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Let's say that in 1,100 AD, aliens secretly come to Earth and turn all of the titanium oxides into pure titanium.The aliens then leave and humans discover this new metal.

By the late medieval era, forges should be powerful enough to melt titanium. If medieval blacksmiths had access to titanium and titanium alloys, would they use titanium in weapons, armor, and other metal tools? Or would the medieval blacksmiths just stick to steel anyway?

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    $\begingroup$ I think there's a hidden question : Does turning all titanium oxides into pure titanium will provide enough titanium to work, regardless of the conversion method (if they gather together or stay as dust), or the possible usefulness? $\endgroup$ Sep 3, 2022 at 17:09
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    $\begingroup$ "Forges should be powerful enough to melt titanium": (1) Forges don't melt anything. They heat up pieces of metal past the point where work hardening occurs, so that the blacksmith can then hammer them into shape. (2) In normal air titanium catches fire long before melting. I hope those medieval titanic smiths had mastered the technique of melting metals in an argon environment. $\endgroup$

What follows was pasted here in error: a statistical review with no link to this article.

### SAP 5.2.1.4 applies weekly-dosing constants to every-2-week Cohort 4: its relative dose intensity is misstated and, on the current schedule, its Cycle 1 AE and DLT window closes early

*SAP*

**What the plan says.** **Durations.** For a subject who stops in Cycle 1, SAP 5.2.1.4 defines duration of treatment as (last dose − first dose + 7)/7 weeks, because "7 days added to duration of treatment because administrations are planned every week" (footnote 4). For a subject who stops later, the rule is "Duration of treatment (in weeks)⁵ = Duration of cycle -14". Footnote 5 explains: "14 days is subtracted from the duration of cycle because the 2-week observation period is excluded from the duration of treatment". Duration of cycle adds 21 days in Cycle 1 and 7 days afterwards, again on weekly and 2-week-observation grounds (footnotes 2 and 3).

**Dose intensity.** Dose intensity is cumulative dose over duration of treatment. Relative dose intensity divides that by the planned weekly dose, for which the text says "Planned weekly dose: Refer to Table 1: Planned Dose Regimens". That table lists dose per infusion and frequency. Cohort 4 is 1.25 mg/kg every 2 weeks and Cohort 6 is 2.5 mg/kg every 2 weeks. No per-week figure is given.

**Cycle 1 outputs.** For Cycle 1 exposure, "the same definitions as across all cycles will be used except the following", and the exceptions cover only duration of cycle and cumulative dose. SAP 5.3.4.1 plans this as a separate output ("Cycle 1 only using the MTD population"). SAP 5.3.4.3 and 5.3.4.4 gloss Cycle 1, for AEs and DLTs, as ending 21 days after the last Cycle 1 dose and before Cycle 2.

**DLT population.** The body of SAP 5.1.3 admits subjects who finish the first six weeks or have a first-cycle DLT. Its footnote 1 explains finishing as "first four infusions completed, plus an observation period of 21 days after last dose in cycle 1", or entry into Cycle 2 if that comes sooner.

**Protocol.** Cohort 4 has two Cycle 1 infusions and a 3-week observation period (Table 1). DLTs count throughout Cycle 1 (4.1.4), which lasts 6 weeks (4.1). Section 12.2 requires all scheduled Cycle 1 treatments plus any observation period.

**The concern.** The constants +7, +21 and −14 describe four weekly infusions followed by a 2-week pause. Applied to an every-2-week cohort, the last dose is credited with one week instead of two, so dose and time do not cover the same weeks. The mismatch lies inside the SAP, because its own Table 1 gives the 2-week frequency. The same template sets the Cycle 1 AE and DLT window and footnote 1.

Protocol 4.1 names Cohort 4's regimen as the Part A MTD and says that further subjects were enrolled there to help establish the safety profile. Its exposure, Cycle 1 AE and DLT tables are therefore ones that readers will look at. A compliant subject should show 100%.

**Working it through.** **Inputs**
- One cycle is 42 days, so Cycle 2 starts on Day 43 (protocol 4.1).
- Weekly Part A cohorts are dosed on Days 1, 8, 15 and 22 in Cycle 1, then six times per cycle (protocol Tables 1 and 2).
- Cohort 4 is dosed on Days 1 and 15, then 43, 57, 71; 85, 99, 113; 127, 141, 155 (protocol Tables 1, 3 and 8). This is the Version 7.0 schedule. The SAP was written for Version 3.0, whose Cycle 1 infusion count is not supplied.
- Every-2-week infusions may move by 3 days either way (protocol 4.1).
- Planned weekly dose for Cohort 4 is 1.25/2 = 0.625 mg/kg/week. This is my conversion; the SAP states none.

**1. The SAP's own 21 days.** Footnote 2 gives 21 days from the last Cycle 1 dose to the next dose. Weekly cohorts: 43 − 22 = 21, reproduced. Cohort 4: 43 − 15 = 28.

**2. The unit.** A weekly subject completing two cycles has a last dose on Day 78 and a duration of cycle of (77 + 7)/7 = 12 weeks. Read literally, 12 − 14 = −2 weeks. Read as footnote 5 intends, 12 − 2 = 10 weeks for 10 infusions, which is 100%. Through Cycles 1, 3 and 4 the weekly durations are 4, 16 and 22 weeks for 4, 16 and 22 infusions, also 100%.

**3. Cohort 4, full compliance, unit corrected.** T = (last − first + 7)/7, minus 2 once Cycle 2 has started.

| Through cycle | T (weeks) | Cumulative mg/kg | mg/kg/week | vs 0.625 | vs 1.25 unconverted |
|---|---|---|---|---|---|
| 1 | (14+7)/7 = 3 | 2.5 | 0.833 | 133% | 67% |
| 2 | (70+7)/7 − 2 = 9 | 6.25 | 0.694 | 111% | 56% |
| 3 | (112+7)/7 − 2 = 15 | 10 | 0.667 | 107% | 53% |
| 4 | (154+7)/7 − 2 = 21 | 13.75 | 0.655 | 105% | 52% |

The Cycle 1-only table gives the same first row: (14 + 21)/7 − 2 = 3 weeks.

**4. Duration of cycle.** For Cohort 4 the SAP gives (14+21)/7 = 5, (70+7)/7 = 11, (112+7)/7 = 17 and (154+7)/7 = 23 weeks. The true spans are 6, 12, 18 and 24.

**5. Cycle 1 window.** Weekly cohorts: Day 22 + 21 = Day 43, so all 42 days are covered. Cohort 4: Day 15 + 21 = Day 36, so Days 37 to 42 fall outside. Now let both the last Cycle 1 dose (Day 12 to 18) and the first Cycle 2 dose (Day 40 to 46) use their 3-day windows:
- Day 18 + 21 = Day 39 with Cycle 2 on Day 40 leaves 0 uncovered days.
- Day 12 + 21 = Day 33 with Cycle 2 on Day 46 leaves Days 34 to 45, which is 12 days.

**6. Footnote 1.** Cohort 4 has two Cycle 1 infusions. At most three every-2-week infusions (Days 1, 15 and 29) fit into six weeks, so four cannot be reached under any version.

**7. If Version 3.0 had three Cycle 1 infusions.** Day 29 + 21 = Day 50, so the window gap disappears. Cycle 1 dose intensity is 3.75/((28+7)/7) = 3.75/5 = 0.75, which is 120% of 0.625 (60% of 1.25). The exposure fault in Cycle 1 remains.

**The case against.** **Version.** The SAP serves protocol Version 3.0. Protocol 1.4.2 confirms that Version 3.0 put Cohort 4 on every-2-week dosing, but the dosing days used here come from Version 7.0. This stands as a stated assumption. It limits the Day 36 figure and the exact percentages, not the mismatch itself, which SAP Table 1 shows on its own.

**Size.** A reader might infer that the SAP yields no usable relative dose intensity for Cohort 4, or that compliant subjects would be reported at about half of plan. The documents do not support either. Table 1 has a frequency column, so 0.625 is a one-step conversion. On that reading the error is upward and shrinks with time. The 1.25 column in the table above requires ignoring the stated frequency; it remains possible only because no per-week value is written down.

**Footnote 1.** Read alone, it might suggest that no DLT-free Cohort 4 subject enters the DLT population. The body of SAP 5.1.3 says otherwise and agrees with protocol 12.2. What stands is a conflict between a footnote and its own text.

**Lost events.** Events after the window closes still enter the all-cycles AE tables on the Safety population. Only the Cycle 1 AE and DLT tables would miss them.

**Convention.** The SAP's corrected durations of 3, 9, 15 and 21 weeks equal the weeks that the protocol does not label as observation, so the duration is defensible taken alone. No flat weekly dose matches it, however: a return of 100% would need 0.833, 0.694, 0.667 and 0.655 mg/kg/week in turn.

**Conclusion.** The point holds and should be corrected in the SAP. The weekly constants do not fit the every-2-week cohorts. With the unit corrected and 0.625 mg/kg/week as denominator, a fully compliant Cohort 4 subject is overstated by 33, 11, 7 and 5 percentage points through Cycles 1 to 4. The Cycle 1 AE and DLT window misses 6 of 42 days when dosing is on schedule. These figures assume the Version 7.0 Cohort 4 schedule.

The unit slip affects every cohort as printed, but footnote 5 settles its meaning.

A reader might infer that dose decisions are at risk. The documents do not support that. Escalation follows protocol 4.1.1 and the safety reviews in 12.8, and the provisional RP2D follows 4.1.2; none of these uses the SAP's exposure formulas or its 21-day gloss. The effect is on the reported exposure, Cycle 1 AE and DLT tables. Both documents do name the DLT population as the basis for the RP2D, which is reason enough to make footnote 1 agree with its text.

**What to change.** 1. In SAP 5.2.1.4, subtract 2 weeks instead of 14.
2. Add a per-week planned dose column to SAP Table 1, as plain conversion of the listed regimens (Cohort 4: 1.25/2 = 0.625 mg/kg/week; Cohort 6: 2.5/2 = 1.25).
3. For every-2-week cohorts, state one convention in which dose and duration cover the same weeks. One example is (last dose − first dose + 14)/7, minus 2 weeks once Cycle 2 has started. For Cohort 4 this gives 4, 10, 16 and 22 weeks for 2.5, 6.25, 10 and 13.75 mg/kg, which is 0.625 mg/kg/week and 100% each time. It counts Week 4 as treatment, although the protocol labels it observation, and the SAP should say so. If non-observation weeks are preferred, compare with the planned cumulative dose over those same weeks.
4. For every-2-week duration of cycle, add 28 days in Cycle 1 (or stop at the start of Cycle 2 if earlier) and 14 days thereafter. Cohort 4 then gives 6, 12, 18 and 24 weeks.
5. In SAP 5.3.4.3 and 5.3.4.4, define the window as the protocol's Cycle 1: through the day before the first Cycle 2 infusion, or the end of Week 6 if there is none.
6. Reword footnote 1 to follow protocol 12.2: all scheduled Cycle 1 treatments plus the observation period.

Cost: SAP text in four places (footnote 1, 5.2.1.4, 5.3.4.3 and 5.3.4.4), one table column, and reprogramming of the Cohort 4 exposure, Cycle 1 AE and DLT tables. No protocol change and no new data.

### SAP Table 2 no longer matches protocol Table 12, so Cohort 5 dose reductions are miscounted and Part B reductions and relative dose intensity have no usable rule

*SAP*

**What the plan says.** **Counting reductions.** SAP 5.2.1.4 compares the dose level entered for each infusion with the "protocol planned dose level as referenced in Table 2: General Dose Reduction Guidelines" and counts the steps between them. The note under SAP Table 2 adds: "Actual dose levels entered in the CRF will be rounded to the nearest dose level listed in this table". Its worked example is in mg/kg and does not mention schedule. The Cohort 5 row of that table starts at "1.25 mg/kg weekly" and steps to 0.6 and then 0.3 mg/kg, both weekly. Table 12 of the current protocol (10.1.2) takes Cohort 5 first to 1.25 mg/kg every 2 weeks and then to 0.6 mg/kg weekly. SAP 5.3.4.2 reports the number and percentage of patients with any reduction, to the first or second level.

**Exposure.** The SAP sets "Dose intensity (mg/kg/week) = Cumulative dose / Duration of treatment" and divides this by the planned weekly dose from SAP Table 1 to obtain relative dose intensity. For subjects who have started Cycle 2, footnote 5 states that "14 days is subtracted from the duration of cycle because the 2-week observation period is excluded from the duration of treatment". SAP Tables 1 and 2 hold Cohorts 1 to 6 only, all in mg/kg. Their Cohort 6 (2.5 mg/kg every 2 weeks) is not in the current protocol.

– AlexP
    Sep 3, 2022 at 19:20
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    $\begingroup$ See also How feasible is using Titanium for weapons? for some more detailed answers on problems specific to machining Ti. $\endgroup$ Sep 4, 2022 at 19:29
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    $\begingroup$ We "have access to titanium", and we use over a hundred times more steel than we use titanium. $\endgroup$
    – hobbs
    Sep 6, 2022 at 2:51

4 Answers 4

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The main advantages of titanium are the following.

  1. Resistance to corrosion: This could be important, especially with weapons that were used then sat idle for some time. If there was a war then, say, 2 years of peace, your weapoons would be ready for use. You would not need to paint them or oil them or polish them or whatever.